Battery energy storage pairs well with solar power, says EIA data show – pv magazine USA


Of the storage capacity of the batteries scheduled for commissioning from 2021 to 2024, around two-thirds will be co-located with a solar power plant.

Of the 14.5 GW of battery storage capacity slated for commissioning in the United States from 2021 to 2024, about two-thirds will be co-located with a solar PV plant, according to data released by the Energy Information Administration. (EIA).

Another 1.3 GW of battery storage will be collocated at sites with wind turbines or fossil fuel generators, such as natural gas power plants. The remaining 4.0 GW of planned battery storage will be located at stand-alone sites.

Until now, most American battery systems have been located at stand-alone sites. Of the 1.5 GW of battery storage capacity in operation in the United States at the end of 2020, 71% were self-contained. The rest was located on site with other generators.

(Read “Strategies to Improve PV Value at Utility Scale Are at the Heart of Berkeley Lab Study.”)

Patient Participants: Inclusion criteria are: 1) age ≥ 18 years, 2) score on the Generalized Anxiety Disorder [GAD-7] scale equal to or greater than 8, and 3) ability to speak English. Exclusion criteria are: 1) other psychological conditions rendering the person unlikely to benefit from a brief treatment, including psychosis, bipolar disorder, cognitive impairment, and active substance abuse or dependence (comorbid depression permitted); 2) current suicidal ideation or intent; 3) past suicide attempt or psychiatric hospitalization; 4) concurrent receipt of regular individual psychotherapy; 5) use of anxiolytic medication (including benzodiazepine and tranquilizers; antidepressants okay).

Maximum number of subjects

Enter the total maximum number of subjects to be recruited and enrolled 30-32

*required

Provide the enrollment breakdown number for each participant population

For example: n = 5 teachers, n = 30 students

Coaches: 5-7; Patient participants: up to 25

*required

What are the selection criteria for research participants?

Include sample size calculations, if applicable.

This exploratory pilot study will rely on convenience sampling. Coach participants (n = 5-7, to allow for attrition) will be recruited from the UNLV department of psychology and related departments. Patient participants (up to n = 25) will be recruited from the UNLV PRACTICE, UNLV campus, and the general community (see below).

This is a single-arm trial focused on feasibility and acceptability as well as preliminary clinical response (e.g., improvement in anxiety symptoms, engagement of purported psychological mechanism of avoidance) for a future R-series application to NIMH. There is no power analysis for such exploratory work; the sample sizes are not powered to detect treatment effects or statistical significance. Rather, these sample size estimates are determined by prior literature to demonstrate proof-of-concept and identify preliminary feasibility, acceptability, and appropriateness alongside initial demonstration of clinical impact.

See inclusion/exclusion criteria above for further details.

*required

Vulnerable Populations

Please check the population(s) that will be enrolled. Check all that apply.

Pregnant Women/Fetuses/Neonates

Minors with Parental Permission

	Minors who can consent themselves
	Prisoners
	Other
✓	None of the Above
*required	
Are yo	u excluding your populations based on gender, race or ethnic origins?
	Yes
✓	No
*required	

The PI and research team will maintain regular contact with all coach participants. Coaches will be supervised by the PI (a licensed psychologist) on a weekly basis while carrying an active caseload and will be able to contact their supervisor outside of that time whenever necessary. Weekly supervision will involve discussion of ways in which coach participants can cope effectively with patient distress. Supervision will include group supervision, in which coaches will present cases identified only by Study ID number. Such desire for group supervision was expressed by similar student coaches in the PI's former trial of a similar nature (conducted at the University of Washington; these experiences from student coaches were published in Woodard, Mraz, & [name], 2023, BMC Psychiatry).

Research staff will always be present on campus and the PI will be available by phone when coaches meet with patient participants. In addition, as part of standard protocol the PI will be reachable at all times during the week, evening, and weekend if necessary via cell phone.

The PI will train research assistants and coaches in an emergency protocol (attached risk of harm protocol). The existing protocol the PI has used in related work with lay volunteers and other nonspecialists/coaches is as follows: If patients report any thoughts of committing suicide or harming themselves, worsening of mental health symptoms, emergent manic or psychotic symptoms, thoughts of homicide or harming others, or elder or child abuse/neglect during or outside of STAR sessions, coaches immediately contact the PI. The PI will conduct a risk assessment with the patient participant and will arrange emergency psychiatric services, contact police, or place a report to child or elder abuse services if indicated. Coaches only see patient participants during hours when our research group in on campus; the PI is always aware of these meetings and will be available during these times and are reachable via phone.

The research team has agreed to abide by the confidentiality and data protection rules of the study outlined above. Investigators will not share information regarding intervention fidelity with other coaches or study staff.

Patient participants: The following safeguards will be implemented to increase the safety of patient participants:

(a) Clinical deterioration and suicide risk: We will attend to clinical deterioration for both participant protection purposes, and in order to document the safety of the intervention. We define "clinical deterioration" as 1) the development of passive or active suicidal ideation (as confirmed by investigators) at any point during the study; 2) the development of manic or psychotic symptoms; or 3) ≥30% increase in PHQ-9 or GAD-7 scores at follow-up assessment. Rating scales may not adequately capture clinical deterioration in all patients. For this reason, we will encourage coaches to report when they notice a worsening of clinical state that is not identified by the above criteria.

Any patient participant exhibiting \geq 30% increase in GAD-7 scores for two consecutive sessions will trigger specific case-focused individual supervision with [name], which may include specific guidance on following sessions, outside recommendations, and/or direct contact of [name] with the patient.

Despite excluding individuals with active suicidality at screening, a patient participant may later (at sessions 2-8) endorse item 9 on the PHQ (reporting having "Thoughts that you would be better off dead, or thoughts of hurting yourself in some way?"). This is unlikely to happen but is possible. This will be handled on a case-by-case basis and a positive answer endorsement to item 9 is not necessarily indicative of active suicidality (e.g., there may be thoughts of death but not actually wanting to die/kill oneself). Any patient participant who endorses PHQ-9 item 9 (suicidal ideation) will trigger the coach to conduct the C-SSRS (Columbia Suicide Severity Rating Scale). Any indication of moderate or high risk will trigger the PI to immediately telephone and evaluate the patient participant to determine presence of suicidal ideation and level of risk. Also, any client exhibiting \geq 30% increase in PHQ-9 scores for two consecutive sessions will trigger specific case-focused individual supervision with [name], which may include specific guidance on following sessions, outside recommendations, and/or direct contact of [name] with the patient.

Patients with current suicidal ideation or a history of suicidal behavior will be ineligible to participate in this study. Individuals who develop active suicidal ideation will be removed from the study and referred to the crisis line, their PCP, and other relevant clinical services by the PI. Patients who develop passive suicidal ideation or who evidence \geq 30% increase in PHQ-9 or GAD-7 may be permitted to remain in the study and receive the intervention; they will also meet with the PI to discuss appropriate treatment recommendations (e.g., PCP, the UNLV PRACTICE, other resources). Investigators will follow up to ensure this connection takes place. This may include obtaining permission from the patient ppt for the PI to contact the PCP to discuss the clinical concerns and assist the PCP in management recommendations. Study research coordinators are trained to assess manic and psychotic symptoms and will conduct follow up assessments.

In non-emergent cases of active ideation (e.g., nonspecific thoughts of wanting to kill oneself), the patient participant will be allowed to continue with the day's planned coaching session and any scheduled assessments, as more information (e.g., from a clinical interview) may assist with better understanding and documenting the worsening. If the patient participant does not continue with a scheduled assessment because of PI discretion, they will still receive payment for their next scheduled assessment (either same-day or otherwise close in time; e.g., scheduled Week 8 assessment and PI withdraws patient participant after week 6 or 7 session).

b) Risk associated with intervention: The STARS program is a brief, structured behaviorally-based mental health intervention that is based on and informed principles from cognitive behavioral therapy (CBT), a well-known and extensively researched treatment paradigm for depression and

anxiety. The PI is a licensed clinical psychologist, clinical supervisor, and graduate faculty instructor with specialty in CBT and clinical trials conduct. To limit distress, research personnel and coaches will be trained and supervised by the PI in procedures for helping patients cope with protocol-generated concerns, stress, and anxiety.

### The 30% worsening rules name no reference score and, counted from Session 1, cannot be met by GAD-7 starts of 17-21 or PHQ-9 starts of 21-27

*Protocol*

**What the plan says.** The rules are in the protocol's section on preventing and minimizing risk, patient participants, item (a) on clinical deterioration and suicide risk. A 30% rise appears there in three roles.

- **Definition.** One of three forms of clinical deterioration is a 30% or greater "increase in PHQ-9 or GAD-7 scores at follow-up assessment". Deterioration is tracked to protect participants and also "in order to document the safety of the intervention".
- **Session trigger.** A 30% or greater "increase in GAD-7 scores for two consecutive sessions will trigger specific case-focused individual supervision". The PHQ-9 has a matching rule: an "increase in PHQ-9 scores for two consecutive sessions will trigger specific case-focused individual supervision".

The EIA said most of the stand-alone battery energy storage sites were planned or built in electricity markets governed by regional transport organizations (RTOs) and independent grid operators (ISOs). RTOs and ISOs can apply standard market rules that define revenue streams for energy storage projects in their regions. This, in turn, promotes the deployment of storage systems. Of the large-scale battery systems announced to go live from 2021 to 2024, 97% of the stand-alone battery capacity and 60% of the collocated battery capacity are in RTO / ISO regions, said the ‘EIA.

More than 90% of the battery storage capacity expected to be deployed outside of RTO and ISO regions will be co-located with a solar power plant, the EIA said. In some locations, batteries can be charged directly from the on-site solar generator when demand and prices for electricity are low. They then discharge electricity into the grid when the demand for electricity is higher or when solar production is not available, such as at night.

Solar generators in particular can be efficiently coupled with battery storage due to their relatively regular daily generation patterns. The EIA said this predictability works well with battery systems. This is because battery systems are limited in the length of time they can discharge their power capacity before needing to recharge. If paired with a wind turbine, for example, a battery system can take days before it has a chance to fully recharge.

Another benefit is the ability to take advantage of incentives such as the Federal Investment Tax Credit, available for solar projects.

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